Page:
We all have places we are so familiar with, that we disregard them and take them for granted. That’s what Yell was to me. An important stepping stone on an onward journey. Yell sits on the north of Shetland and is part of a trio of inhabited islands. Yell, Fetlar and Unst. Yell is the closest of the three to the Shetland mainland meaning you have to get onto Yell to board a ferry onto Fetlar and Unst. Therefore, having visited and explored both Fetlar and Unst, I’d shamelessly only used Yell as a means to getting to these other islands.
Yell is the largest inhabited island after the Mainland in Shetland at 82 square miles but with a population of just under one thousand, most of the islanders are spread out in three settlements in the north of the isle, the middle and the south, giving the isle a feel of three individual communities sharing one island. When you disembark the ferry at Ulsta, you drive the length of the isle to get to the next ferry at Gutcher. In this 30 minute drive you don’t drive though any of the settlements and pass just a few houses, including the formidable haunted ‘Windhouse’ which stares at you from the top of a hill as you hit the accelerator as you pass by. Hear one of many yarns about the Windhouse from Yell man Brucie Henderson here. By the time you reach the next ferry terminal at Gutcher you’d be forgiven to assume there isn’t much to Yell. The lonely main road seems to go on forever as you dodge the road hog sheep on the way, it being November they were often seen licking salt off the road.
However, this weekend I boarded the ferry to Yell and took a right off that highway through Yell and began to explore the island. I’d been to a wedding in Yell once, but it was dark, and to a country hall as a teenager on the spree, but I struggled to think of any other time I’d just gone to Yell to be in Yell. So it was about time I spent some time here and seen what it had to offer.
We set off at 10am from Lerwick arriving at the Toft ferry terminal at 10.45am to catch the 11 ferry to Ulsta, Yell. The ferry crossing takes 20 minutes and the ferries are the best we have in Shetland. They offer a lovely lounge with balcony access so you can enjoy your crossing indoors or out in the fresh sea air. On the crossing we got word there were two humpback whales just around a mile from the ferry. Having seen them in Lerwick the previous Saturday I couldn’t believe my luck. Therefore, our plans were put on hold to go and track down these amazing creatures in the wilds of the North Sea. We set off from the ferry and scoured the coast, but couldn’t see them. They don’t tend to move too fast so we kept going, eyes peeled with high suspense. We didn’t find them, so figured we’d need to get on with our planned walked, but popped into the famous ‘Mary’s Shop’ for some treats on the way. On leaving the Aladdin’s Cave of Yell, there they were – right in front of the car outside the Aywick Shop! As we stood and watched the whales, locals were wandering in and out of their local shop for their Saturday messages and I had to appreciate the lightsome, un-phased mutters: “Is dir a Whale oot yunder or someteen?” “Yis, twa Humpbacks” Can you imagine the hysteria if there had been any tourists or if two Humpbacks appeared outside M&S on the Scottish mainland? This familiar, calm but blyde reception to what is in fact to most people a once in a lifetime experience is one of the special things about Shetlanders, and how they appreciate what island life brings them without being animated about it. I like to think the whales know they can relax in Shetland’s waters without being bothered, followed or hunted. Maybe that’s why we are seeing more and more of them coming close into the coast. In the last few years there has been Humpback Whale sighting around Shetland’s coast at this same time of year. It is known that North Atlantic Humpback Whales migrate south to the warmer waters of Cape Verde and the Caribbean, making huge ocean crossings, Shetland must be a fine stop off. Find out more here.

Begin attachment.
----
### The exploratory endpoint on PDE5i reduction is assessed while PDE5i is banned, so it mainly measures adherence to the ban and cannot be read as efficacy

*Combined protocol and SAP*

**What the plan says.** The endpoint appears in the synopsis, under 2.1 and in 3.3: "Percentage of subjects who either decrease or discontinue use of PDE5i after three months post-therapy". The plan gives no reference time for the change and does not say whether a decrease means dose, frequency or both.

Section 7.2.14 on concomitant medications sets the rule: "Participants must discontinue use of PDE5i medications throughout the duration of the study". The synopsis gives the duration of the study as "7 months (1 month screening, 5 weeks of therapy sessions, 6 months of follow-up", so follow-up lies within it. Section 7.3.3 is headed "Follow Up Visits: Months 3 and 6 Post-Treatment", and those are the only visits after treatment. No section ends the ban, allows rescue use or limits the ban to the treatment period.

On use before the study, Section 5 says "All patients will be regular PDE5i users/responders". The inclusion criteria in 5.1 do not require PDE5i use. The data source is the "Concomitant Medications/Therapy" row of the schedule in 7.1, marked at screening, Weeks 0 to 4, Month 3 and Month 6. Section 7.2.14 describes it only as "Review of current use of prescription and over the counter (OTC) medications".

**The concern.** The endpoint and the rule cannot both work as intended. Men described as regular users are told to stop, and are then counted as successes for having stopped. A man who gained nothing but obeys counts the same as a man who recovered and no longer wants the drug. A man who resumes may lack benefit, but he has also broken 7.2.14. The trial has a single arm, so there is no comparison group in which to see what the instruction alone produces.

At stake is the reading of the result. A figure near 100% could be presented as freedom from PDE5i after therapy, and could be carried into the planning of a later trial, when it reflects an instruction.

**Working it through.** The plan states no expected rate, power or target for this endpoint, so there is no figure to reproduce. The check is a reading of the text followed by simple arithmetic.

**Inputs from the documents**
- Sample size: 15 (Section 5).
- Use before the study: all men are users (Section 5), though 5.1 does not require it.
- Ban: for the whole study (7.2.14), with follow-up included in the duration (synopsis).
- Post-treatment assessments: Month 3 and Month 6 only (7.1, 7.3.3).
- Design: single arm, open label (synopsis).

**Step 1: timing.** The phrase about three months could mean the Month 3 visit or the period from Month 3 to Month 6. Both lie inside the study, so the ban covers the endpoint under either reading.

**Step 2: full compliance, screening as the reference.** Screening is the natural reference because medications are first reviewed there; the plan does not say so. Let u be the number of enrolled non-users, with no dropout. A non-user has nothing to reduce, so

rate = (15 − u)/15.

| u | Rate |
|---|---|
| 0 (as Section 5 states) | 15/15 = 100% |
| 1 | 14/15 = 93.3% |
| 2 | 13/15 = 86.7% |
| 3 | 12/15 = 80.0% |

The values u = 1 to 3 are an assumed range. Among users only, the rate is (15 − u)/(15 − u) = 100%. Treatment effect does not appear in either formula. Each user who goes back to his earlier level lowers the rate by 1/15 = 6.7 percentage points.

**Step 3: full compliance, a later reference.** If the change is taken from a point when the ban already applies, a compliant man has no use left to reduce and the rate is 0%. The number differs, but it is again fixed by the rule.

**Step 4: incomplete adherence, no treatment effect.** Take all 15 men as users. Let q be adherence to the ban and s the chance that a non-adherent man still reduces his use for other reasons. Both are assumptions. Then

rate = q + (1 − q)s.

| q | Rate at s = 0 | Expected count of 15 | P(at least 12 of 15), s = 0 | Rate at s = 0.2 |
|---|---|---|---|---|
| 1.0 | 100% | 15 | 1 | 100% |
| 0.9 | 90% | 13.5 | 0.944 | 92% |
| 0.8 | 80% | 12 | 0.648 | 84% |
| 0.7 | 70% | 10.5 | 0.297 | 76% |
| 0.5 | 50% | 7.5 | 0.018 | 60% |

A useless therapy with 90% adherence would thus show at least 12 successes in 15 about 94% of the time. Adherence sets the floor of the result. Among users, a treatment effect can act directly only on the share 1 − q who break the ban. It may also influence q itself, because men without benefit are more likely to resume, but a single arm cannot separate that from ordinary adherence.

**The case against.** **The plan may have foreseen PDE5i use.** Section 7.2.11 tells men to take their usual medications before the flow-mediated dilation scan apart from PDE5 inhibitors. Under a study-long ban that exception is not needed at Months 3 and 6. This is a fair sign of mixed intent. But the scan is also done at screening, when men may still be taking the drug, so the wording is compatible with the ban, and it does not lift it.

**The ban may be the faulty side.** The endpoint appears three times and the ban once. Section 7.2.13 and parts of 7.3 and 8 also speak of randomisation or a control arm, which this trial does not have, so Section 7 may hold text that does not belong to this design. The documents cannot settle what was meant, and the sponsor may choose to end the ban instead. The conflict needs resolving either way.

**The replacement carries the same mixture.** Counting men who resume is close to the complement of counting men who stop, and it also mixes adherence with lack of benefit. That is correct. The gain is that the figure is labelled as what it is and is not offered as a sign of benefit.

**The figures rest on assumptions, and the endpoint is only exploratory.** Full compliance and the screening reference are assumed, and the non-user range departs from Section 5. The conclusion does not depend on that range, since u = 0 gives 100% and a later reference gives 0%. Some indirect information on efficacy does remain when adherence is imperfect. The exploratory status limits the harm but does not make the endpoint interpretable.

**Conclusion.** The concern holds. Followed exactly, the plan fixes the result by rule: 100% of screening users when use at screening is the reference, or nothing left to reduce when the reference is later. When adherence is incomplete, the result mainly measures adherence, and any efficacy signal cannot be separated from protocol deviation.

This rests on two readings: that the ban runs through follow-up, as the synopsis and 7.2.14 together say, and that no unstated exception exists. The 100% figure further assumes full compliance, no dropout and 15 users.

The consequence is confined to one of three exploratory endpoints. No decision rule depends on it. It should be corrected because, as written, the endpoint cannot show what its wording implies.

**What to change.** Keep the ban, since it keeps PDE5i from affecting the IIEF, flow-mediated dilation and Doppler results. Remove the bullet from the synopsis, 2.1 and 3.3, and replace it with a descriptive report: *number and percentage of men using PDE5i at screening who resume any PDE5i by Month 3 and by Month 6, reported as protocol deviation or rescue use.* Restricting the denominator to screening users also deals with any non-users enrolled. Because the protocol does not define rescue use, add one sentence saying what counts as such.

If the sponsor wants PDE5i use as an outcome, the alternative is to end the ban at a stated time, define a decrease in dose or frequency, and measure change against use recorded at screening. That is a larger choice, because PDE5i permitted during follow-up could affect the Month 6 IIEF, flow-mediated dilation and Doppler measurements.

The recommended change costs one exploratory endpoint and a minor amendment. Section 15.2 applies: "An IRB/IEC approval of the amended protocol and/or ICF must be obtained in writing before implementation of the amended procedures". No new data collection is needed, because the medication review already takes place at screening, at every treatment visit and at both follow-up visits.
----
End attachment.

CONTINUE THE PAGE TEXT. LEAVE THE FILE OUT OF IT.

On leaving the whales we travelled up the east coast of Yell enjoying the stunning views out over to Fetlar on this flat calm winters day. The temperature was reading 2oC, but there wasn’t a whisper of wind meaning all the Lochs were like mirrors. The frosty air and the low sunlight of November made the red heather on the hills glow and the setting was nothing short of a picture perfect winter scene.